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THE smiles are broader these days in the corridors of the Consumer Affairs Commission (CAC) after its Protection Tribunal awarded a client $7.6 million, the largest-ever compensation granted by the watchdog body.
Consumer activist Vernon Derby, host of Nationwide Radio's At Your Service programme, reported the award on his Bark di Trute blog Friday, saying “this is an exciting story for consumers”, because “consumers oftentimes complain that they do not have an organisation to defend then”.
Sacha-Gaye Russell, legal Officer at the CAC, said the award was made as a result of the consumer entering into a contract with a used car dealership to purchase a vehicle for the sum $5.4 million.
Russell did not name the consumer or the used car dealership, saying only that numerous issues had occurred after the purchase which led the consumer to seek the assessment services of a motor loss adjusting and motor appraisal company.
“The loss adjustors concluded that the vehicle had met in a heavy collision in Japan, and sections of the vehicle were evidently refinished,” said Russell. “The consumer was also informed that there was an issue with the odometer reading, and that data trouble codes were observed in the vehicle's fault memory.
“The consumer placed the matter before the tribunal on August 19, 2020, and the ruling of the tribunal was given on October 22, 2021. The tribunal held that certain sections of the Consumer Protection Act were breached – Section 23 (damaged goods sold to consumer), Section 24 (return of defective goods) and Section 30 (false or misleading representation).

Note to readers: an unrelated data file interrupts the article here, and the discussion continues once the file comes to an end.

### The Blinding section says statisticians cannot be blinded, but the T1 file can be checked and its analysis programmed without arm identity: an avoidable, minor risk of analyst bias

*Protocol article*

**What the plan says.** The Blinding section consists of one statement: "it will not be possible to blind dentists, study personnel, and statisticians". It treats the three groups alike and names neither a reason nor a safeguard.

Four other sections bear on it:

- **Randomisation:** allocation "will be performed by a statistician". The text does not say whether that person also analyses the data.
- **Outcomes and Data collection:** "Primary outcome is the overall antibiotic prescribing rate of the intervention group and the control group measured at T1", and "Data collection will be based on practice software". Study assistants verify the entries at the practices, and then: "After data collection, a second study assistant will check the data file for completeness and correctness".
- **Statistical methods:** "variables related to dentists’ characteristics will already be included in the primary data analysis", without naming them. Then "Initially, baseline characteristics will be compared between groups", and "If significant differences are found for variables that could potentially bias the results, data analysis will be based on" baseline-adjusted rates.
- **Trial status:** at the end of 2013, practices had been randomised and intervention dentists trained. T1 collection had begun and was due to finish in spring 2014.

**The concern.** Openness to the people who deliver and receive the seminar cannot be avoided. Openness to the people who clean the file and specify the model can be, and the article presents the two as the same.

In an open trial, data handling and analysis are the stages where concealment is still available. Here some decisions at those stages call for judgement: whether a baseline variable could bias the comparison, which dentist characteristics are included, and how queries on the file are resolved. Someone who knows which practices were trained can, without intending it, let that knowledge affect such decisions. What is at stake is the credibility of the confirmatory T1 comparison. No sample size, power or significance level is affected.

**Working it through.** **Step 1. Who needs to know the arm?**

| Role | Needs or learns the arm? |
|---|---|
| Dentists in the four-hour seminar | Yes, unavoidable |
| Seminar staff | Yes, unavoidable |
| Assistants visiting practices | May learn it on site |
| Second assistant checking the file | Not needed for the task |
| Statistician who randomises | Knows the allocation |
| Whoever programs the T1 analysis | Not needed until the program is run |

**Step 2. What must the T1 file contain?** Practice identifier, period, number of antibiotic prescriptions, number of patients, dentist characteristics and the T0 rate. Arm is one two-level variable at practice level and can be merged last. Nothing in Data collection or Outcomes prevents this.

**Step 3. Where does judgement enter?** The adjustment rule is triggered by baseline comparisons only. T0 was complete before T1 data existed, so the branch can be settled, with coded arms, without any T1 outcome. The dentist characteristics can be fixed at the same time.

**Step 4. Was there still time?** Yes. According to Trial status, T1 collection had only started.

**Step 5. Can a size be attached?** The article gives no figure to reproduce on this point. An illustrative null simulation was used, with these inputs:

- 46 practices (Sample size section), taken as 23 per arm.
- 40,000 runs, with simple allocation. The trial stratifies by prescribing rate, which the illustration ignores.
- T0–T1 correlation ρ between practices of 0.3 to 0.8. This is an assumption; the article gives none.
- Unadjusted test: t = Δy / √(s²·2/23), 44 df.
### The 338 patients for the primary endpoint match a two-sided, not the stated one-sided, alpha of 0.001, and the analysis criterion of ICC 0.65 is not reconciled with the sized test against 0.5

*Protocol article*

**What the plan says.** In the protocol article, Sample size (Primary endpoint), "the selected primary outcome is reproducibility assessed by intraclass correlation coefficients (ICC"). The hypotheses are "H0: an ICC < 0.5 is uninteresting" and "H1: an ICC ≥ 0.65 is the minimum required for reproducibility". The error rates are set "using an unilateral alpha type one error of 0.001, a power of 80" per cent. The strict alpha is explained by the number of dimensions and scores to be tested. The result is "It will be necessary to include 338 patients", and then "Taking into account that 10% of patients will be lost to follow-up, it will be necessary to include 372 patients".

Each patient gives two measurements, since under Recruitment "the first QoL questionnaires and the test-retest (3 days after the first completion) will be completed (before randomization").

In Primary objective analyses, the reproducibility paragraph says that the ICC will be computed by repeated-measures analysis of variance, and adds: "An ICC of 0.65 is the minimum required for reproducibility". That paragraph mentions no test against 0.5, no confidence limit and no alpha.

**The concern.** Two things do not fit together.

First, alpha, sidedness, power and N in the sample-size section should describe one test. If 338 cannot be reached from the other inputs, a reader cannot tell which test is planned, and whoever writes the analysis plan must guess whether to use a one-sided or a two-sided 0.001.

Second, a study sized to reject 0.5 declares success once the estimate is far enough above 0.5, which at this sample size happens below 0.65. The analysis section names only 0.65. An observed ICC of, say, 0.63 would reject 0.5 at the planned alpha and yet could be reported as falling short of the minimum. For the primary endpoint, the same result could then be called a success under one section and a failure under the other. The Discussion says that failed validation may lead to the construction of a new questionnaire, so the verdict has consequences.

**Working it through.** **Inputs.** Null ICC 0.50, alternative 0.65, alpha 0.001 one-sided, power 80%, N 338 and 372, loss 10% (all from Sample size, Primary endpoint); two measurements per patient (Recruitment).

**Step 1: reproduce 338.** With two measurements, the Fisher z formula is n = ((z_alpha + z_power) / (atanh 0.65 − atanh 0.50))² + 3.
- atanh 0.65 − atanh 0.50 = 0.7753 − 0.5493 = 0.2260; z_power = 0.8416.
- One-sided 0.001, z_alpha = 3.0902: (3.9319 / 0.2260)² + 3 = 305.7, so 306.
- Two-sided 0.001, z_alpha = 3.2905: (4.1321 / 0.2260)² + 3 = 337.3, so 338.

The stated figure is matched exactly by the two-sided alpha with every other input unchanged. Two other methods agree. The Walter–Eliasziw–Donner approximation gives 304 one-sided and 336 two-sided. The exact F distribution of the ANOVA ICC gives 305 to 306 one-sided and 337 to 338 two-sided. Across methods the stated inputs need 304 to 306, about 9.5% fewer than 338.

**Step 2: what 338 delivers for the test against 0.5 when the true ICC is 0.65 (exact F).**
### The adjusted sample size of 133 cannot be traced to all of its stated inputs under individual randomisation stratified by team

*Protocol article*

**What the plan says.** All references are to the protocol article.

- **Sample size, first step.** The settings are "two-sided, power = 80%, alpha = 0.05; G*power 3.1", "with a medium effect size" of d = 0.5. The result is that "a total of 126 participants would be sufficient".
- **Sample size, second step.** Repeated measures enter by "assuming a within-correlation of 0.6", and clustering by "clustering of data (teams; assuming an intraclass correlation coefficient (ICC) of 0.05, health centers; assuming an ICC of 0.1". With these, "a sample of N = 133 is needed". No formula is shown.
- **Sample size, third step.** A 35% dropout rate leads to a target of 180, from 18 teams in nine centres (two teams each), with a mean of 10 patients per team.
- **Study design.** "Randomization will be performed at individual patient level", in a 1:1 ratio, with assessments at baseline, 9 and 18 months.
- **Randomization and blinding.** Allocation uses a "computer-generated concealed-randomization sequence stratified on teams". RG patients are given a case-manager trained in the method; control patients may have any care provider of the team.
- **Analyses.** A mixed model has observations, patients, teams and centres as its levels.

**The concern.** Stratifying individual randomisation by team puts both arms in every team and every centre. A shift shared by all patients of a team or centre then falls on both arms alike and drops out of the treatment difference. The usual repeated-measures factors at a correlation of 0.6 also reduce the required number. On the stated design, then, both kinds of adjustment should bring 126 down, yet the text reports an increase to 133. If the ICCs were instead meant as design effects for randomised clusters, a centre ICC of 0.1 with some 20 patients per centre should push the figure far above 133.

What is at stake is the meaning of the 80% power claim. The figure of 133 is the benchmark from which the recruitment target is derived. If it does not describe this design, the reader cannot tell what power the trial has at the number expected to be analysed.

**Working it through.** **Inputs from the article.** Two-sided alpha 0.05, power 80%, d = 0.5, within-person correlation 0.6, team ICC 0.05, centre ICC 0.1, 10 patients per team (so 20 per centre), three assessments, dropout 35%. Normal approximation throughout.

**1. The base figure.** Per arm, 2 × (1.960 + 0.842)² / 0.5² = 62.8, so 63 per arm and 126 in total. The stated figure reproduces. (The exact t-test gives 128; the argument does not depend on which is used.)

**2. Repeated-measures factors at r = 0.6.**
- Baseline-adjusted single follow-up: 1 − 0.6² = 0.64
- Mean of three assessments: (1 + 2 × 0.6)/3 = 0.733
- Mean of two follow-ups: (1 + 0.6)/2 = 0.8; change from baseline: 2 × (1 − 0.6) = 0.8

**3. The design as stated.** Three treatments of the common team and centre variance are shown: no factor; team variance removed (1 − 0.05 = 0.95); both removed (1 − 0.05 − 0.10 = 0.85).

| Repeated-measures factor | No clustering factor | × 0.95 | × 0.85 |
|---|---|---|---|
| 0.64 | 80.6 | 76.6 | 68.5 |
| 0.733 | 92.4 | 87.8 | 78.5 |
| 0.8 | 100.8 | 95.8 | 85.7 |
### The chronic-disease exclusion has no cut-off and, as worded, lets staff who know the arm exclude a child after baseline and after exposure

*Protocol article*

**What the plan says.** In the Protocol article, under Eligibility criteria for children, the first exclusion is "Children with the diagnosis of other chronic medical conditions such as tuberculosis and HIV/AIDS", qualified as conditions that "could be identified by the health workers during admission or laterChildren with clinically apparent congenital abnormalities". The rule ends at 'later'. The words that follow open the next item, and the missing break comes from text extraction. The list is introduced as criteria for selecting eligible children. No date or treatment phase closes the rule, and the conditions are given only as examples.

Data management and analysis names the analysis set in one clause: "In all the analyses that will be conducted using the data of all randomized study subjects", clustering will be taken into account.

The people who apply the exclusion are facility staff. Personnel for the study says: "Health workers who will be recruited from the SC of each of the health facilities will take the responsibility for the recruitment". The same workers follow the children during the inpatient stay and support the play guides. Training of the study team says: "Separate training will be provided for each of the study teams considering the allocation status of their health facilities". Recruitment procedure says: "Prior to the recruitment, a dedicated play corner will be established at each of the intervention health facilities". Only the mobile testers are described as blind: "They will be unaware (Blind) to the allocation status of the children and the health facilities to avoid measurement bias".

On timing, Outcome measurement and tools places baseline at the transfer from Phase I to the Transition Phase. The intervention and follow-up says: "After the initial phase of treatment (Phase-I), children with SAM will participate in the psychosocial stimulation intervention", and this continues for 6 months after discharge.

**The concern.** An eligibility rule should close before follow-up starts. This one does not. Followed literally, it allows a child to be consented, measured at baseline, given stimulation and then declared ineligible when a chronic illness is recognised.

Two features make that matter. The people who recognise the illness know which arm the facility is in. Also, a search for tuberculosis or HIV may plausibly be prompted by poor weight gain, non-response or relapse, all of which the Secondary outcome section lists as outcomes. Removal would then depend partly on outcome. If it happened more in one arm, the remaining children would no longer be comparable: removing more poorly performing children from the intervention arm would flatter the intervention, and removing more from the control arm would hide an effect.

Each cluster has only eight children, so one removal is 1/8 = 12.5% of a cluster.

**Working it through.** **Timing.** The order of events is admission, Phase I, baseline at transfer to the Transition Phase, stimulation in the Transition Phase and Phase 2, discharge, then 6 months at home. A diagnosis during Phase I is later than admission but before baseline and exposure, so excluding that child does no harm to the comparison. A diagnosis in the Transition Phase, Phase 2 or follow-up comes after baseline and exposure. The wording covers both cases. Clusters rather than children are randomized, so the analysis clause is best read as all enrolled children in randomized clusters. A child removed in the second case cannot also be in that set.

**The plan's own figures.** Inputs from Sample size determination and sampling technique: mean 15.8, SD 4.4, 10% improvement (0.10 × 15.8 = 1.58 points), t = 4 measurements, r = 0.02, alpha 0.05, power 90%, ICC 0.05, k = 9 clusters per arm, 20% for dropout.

A breakdown of the award shows that the consumer received $5.4 million for the purchase price; $2.1 million for loss of use for 846 days; $62,500 for valuation cost and storage fees; and wrecker fee of $9,500.
It is possible under the law for the vendor to apply to the Supreme Court for a judicial review of the tribunal's decision. If the vendor is successful, the decision may be overturned.
But celebrating the occasion, Dolsie Allen, the CAC chief executive officer, said: “The right for effective redress is one of the most fundamental consumer rights. Quite often, consumers make high-value purchases like motor vehicles and think that there is no redress when something goes wrong.
“However, the CAC believes in value for money and in this instance we are satisfied that the ruling has enabled the consumer to get back their hard-earned money.”
Derby, who is a commissioner at the Consumer Affairs Commission, said the CAC over the years had received a small budget but had nevertheless used the media and its staff members to educate consumers about their rights.
“The organisation, while using the personal touch to reach consumers and to get their complaints, is now putting greater emphasis on using the technology to get a fair deal for consumers.”
He urged consumers to lend their support to the CAC for greater results.
Source: Jamaica Observer
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